Craig, on La Sirena, and John decided we should leave Samana in the Dominican Republic at 2 PM in order to get the best conditions possible for the 25 hour trip.  I had prepared lunches and dinners ahead of time that could be taken out of the refrigerator whenever we were so inclined, and had stocked up on granola bars for breakfast and snacks.  The day started pretty well.  The waves were about 4 feet and Craig & John  were feeling assured that all would go well.  I had my patch on, which was about all I could do to get myself ready.  It wasn’t long, though, before it became apparent that I would have to ride inside AfterMath, as the waters were too rough for me to stay on my favorite spot, the seat on the bow.  Being inside is always hard for me, as the fresh air outside helps any feelings of queasiness.  I napped off and on for a while as John was at the wheel, but at about 11:00 PM, he needed a break.  I took over, but this time, I was not able to read as we traveled due to the waves.  Within about 1/2 hour I saw some weather activity on the radar and woke John to let him know.  He took over to both steer us around the storms and to keep Craig updated so that he could avoid them too.  Finally, John went back to sleep and I took the 1:00 AM to 4:00 AM shift at the wheel.  Lightning added to the creepiness of being out there at night, and while it was rough, it was no where as bad as I had expected.  But then it happened.  The waves just seemed to grow and grow and they came so often that there was no break between them.  We were tossed and turned and Craig, in his sailboat, looked like he was even worse off then we were.  For the next several hours the Mona Passage lived up to its name.  It was miserable for all of us, but thankfully, we made it.  None of us are looking forward to seeing that body of water ever again!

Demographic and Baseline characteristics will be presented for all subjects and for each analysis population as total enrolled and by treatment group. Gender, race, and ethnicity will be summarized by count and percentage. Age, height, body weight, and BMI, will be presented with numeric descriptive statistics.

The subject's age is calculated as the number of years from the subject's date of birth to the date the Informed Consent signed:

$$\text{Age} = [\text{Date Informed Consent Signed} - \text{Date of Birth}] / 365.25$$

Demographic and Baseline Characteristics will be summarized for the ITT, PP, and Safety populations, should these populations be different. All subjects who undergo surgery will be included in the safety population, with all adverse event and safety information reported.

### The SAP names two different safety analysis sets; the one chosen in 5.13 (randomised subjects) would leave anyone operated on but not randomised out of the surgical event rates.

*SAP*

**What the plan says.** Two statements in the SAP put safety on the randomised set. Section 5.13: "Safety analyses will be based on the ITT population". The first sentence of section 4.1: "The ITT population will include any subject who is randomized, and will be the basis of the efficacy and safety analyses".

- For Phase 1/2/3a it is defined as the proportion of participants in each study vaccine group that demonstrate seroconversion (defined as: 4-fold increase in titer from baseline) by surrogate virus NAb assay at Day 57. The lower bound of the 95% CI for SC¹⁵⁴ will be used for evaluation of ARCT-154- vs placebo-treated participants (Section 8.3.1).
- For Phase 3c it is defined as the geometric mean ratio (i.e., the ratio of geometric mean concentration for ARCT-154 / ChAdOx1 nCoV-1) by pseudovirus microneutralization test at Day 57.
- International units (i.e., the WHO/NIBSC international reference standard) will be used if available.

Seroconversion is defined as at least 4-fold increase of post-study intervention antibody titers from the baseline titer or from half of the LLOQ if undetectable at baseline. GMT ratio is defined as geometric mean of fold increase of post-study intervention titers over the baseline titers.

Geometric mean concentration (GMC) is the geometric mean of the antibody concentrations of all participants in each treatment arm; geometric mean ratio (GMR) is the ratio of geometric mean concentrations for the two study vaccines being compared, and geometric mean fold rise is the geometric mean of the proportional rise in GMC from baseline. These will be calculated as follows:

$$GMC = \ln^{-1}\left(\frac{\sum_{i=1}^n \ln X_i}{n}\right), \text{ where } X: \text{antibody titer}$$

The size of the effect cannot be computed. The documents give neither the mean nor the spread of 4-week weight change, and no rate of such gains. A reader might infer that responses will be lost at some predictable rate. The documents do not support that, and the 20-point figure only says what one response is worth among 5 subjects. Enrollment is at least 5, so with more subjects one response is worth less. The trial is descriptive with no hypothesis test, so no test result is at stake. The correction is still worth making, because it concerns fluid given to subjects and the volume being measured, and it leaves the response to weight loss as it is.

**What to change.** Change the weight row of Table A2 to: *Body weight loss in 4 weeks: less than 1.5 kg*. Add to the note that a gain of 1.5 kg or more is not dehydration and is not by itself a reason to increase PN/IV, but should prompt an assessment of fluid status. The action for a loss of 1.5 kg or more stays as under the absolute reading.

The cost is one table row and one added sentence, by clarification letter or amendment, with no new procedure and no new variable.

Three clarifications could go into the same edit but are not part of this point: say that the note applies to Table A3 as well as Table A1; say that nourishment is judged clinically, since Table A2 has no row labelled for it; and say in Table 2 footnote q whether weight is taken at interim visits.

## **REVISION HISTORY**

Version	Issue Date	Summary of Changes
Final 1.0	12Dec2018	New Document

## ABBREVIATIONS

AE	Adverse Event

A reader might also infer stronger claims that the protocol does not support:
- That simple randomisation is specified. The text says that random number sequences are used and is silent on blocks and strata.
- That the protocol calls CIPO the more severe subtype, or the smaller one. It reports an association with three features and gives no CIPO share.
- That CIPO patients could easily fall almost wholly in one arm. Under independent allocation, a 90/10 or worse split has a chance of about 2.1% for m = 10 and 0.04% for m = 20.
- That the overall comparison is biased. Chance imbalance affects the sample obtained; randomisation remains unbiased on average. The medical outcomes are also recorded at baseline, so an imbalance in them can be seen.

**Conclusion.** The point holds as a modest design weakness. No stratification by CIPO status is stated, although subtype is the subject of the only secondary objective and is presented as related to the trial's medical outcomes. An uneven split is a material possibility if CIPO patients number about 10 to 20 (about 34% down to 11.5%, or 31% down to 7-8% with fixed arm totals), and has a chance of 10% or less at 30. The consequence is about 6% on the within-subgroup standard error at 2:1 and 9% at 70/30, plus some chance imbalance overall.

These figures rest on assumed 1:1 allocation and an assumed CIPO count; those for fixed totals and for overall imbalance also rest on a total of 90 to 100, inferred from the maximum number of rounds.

Finally at around 3:15 PM we reached our destination of Mayaguez in Puerto Rico.  The anchorage was a welcome site, although it was more of a commercial one than we were used to.  Customs and Immigration were supposed to be open until 4:00 PM.  We were slightly ahead of Craig so John dropped the dinghy in the water and headed to shore, hoping to get us checked in and then have time to go get Craig so he could check in too.  As it turned out, they were not open at all, although people were there in the building.  We were able, after a couple of hours, to get a phone number to call to check in and finally we were legally back in a U.S. territory, with a Puerto Rican courtesy flag flying on AfterMath.